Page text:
But most of all, things seem to be happening around him and nobody notices. What is “rap”, and why do people listen to the stuff? Aerosmith is good enough for him any day. Why all of a sudden is every kid in America, including himself, being forced by the mass media to look up to illiterate ghetto kids who have made it big in some sport and now do dope and stuff all the time while people who do real and significant things, like Stephen Hawking, are ignored? What’s the matter with chicks in his school who wouldn’t talk to him because he wore a leather jacket and now ignore him and make fun of him for wearing the same stuff all the time? He spent the clothes money on his bike, and they laugh at that too. Why doesn’t he get invited to any parties? And why won’t all these people who are making his life tough, like the guys in his neighborhood and school and at his track, lay off, or even offer to fight him so he could release his aggression that way?
Squid is unable to nap on the couch, having slept until eleven, but he angrily switches off the TV and paces around the room. He walks out to his garage. There, the disassembled Patterson and components have been carefully laid out and cleaned, and await transformation into the third generation of Squid’s racing 20″. His cannabalized Redline RL20, missing its original Peregrine 48s and other components, seems to cry out to him for restoration, but Squid needed those wheels to race when he broke his Pro Class wheels and his brother needed the other parts, and who needs a freestyle bike anyway and he hasn’t got the money to fix it!
Then when Squid had wrecked his biggest enemy at West Jefferson and lost five spokes out of those 48s and taken his brother’s old racing wheels to replace them, the Redline had seen its last days as a whole bike, the broken 48s being traded for a set of Oakley Factory Pilots. For a racer, the freestyle bike is a perverse sort of embarassment; all racers want one but everybody knows that ‘stylin ruins your race form. But it’s the wave of the future; Squid and his old best buddy had been talking a while ago and figured out than by 1993 freestyle would be one of the biggest sports in the world and racing would be dead.
Squid wishes that wouldn’t happen, he wants to race, forever, turning Expert at 17 and Pro two years after that. Some dudes are going to college but that’s a trap. Squid’s going into the Marines as soon as he graduates.The garage is too depressing, so Squid wanders outside and sits on the front step. Breathless, Randy, a local, rides up. “Got your Limo?” Squid is unaccountably angered by this.
“Hey, man, if I had it, don’t you think I maybe, might be, riding it, not sitting on my tail out here on my front step. Don’t you think maybe I might be putting it together, not waiting around like some Beginner in practice staging? Plus, anyway, it’s certain to show up today. Only takes seven days outta Cali-it’s been eight.” Randy is unperturbed by Squid’s sullen outburst.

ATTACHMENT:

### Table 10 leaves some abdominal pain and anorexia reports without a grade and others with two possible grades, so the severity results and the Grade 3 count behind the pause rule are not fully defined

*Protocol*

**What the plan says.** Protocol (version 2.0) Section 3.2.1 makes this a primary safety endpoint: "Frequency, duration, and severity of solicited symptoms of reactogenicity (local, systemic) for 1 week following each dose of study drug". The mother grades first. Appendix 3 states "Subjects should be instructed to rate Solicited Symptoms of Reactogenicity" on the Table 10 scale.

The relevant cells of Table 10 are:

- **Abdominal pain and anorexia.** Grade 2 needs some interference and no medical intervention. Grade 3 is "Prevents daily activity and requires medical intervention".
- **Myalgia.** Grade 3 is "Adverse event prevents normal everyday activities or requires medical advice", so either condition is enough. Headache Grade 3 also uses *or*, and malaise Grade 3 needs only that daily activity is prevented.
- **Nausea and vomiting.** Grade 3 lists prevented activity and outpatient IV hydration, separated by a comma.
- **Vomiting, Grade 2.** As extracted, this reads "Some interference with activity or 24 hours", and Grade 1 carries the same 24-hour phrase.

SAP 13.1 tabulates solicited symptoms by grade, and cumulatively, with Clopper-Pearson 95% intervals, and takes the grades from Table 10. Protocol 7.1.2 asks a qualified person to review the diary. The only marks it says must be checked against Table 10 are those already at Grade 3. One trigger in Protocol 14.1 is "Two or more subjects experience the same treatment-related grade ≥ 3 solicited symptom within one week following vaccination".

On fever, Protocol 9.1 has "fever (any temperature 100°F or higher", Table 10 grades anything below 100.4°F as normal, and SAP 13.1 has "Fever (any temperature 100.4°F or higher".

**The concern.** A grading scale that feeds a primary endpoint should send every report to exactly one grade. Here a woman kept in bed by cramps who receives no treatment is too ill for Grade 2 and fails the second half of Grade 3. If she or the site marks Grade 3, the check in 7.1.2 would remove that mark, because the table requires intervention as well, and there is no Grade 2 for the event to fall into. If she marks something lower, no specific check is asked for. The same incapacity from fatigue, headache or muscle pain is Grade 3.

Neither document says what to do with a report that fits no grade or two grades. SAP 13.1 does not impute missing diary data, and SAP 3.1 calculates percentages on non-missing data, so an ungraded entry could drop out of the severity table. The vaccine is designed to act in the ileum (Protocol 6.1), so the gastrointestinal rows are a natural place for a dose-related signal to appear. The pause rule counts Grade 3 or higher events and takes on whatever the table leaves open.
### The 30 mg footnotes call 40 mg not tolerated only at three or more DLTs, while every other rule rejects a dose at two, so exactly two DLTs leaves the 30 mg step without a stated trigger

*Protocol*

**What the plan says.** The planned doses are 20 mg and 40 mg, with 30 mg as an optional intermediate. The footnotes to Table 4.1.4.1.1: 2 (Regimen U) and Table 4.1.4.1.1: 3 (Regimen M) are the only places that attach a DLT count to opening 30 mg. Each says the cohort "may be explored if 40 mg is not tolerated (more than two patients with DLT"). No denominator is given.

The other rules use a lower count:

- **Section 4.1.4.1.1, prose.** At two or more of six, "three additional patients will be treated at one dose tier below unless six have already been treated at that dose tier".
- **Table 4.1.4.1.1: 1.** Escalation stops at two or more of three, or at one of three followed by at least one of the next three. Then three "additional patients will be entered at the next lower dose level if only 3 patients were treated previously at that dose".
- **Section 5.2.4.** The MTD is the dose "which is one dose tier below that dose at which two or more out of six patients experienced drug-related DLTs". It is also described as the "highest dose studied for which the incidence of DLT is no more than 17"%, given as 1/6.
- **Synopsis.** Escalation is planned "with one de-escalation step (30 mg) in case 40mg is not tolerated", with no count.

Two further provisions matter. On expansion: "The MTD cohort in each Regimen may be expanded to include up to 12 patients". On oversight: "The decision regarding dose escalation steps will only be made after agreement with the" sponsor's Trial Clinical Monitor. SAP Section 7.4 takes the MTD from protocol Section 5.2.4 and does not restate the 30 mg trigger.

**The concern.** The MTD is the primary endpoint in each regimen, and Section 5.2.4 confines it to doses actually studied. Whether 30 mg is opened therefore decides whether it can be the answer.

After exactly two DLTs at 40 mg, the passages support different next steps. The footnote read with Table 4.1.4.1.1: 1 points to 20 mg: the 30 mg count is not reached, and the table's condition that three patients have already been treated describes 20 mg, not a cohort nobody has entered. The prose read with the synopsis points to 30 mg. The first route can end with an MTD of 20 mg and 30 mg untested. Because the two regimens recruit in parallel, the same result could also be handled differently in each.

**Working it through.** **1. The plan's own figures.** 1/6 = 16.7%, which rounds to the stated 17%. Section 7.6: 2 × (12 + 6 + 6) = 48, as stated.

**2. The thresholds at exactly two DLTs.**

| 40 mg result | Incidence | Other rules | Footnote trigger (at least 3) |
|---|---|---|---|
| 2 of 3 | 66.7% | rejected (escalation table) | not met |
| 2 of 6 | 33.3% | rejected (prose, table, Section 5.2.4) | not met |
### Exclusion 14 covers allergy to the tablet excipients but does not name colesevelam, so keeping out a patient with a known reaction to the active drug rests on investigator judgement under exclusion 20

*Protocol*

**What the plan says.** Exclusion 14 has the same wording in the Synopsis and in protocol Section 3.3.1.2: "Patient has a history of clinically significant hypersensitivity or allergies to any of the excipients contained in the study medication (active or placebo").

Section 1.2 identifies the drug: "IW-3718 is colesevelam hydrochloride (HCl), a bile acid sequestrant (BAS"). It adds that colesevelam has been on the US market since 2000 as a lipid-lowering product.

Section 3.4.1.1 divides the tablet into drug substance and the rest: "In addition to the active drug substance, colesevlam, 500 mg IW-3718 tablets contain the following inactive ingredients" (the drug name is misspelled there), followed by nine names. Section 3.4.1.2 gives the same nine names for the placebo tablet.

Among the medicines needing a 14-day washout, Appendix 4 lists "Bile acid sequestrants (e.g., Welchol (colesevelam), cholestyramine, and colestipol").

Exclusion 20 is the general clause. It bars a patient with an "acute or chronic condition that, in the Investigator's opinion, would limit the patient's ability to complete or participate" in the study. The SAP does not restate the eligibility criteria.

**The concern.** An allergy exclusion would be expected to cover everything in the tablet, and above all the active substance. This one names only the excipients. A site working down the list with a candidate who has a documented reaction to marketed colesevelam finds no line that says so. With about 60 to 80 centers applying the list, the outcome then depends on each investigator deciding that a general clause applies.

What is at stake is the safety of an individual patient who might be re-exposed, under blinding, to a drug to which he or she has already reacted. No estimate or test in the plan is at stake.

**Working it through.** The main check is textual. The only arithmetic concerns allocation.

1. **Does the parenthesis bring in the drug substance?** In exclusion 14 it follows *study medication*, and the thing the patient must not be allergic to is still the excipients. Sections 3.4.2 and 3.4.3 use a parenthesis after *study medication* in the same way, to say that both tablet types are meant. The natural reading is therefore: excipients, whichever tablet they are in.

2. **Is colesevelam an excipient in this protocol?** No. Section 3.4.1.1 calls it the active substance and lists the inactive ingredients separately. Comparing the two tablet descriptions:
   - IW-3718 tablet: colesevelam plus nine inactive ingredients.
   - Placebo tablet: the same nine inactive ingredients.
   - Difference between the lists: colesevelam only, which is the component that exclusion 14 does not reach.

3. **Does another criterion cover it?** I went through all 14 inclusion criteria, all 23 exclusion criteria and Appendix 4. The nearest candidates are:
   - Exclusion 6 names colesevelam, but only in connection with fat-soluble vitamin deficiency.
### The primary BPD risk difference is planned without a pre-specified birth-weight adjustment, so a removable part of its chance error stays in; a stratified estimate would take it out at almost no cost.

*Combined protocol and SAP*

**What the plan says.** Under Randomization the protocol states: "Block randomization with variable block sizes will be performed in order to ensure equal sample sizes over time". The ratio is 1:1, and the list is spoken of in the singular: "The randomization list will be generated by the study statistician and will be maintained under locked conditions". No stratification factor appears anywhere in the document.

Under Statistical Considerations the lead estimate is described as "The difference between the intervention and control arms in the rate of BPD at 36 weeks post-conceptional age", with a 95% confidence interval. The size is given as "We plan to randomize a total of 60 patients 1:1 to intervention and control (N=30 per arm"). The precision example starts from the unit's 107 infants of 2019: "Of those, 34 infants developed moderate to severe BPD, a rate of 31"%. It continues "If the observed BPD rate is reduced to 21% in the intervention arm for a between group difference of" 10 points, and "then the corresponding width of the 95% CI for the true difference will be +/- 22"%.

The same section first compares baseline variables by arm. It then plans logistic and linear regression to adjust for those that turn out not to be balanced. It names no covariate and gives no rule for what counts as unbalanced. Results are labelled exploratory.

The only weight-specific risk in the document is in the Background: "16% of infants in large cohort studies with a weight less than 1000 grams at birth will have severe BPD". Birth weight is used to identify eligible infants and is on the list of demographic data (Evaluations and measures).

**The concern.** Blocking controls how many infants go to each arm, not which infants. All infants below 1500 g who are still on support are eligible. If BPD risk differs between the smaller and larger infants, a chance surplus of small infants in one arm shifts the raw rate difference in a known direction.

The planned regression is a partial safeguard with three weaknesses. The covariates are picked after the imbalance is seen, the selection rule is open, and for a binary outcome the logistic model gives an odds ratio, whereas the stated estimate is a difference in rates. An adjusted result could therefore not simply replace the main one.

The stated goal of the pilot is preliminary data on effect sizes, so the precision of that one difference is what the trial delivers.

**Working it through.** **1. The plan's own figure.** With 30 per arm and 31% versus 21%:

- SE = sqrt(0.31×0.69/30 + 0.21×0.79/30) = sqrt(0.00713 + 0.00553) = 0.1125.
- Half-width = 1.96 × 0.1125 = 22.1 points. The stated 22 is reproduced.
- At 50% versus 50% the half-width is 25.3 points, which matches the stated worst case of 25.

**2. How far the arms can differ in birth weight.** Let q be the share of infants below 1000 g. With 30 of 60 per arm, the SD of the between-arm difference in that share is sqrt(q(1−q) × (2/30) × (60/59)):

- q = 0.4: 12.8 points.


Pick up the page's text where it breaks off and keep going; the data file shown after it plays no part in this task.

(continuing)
“Well, dude, it might take more than that, I remember when I ordered my Flights it took about…”
“When it shows up I’ll put it together and ride it over. You’re depressing me, man. It’s showin’ up today for sure.”
“Whatever.” Randy, that happy-go-lucky punk, cruises away on his full-chromoly blue Haro FST with Flights and a 41/16 gearing. What a wimp. Squid never rides under a 44, and he even rode a 45 indoors and won. As a Beginner. Before the Patterson got too small. Before Squid got too depressed to live. Maybe he needs lithium, ya know? Squid returns to the house, ignoring his mom and pausing to kick his little brother as hard as he can without killing him, mainly because his brother has never gotten second place or worse twice in a row and has trophied every single time he’s raced, plus he has all sorts of friends.
Back to the couch, but first he’ll have a Coke and maybe a BarBQ chip or two. Well, no chips, and one can of Coke left. Better take it. The meandering path to the TV, worn smooth in the carpet, accomodates his feet, but Squid doesn’t turn the TV on, for fear of encountering more babes from Club MTV who will never, ever, do anything but turn their noses down at him, even when he turns Pro and makes more than Pistol Pete. What a sellout, Pete is. Riding for Haro. Haro is freestyle only in Squid’s book. Those race bikes bite so hard Pete’ll never win again, probably. Eric Rupe’s the only consistent pro.
Squid lies down on the couch. Looking at the ceiling, Squid is beaten over the head with the realization that he had better do something soon with his life or he is going to be nothing, white trash, jobless, et cetera. Maybe he already is. The thing he fears most is going back to school, but maybe Dad’ll get him some new clothes and he’ll shuck his six foot three, basketball-dunking millstone chick from around his neck and get a real girlfriend, somebody who cares about him. Yeah. Right. What if the new frame shows up and it’s no good? Squid’s never ridden one. What if it is good but Squid just can’t win? Better rethink his priorities then. Winning’s part of the plan.
Life is so terrible, Squid is slow, ugly, and uncared-for, he’ll never, ever, make it to Club MTV, or even to TV in general except for the time when they opened the new track and he was on for twenty seconds, and the black wave seizes Squid and drags him down, down, into the black hole of being a Loser, but what do you know the basso rumble is back and this time it is the saving brown pop-riveted grace that drives up to Squid’s door and, grinning, places his future into his hands.
And so the column would have ended, except that Jill added a final sentence – “Squid is a Winner again!” I snarled at her that the end of the story was perfectly obvious… she noted that half the readership was under the age of 14. She told me later that she had not read anything so depressing in a long time… I considered that a compliment – JB